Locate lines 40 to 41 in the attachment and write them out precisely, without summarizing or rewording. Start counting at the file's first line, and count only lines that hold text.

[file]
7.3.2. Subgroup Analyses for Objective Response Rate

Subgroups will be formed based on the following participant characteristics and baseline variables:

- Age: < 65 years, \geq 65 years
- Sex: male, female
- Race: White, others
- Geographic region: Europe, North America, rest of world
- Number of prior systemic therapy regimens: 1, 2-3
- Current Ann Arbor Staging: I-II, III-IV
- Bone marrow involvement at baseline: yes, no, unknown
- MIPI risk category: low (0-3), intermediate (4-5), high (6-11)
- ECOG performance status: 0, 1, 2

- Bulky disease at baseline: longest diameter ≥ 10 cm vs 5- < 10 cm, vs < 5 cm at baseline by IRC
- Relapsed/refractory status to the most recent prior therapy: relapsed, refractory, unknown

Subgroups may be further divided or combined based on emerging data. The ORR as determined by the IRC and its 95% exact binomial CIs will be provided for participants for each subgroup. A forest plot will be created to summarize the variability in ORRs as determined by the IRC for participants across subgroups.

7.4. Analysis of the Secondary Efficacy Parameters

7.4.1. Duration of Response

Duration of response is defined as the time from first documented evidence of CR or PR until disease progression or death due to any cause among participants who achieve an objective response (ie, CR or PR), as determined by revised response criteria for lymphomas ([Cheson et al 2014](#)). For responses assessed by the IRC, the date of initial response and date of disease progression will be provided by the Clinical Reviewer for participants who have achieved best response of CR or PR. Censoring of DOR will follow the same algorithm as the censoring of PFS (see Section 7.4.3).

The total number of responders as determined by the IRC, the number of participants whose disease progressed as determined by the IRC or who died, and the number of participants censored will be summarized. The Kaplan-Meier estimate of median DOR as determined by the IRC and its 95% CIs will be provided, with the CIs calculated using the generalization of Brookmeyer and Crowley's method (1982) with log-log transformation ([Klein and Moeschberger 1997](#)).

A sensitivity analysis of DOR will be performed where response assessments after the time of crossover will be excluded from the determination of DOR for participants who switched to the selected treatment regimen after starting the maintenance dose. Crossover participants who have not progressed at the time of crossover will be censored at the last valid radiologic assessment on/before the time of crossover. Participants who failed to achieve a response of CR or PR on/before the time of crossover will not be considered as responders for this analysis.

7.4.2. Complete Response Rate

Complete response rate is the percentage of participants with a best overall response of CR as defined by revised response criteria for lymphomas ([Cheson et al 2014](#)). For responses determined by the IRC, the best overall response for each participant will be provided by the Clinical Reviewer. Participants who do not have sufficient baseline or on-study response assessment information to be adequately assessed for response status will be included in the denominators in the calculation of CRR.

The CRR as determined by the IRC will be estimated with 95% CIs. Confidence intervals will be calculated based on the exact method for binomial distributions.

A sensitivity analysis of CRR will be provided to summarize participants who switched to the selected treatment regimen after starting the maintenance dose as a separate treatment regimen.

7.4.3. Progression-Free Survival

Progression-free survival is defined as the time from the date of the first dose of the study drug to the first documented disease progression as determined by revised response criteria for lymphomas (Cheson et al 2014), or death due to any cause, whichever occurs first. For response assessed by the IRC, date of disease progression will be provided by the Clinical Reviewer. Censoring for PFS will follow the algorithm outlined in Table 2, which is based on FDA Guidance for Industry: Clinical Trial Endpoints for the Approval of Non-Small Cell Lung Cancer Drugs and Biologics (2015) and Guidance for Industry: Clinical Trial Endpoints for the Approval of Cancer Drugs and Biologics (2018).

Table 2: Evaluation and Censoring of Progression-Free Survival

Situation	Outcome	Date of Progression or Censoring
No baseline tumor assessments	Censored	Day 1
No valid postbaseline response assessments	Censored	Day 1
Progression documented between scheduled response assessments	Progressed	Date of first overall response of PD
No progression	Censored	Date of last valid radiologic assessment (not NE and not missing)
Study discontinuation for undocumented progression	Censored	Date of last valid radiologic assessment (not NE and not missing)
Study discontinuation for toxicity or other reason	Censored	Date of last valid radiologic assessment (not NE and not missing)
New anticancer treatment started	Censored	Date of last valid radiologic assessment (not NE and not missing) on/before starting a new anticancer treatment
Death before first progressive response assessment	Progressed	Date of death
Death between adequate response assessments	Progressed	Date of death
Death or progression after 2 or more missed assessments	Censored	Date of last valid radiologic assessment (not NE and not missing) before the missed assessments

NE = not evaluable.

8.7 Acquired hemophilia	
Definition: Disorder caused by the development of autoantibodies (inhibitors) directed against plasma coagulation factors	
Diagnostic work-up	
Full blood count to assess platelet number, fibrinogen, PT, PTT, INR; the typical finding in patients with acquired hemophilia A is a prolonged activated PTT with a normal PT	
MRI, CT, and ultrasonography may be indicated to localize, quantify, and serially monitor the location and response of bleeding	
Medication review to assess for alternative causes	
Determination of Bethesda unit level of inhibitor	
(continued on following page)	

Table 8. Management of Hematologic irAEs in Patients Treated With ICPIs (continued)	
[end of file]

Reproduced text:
Definition: Disorder caused by the development of autoantibodies (inhibitors) directed against plasma coagulation factors	
Diagnostic work-up	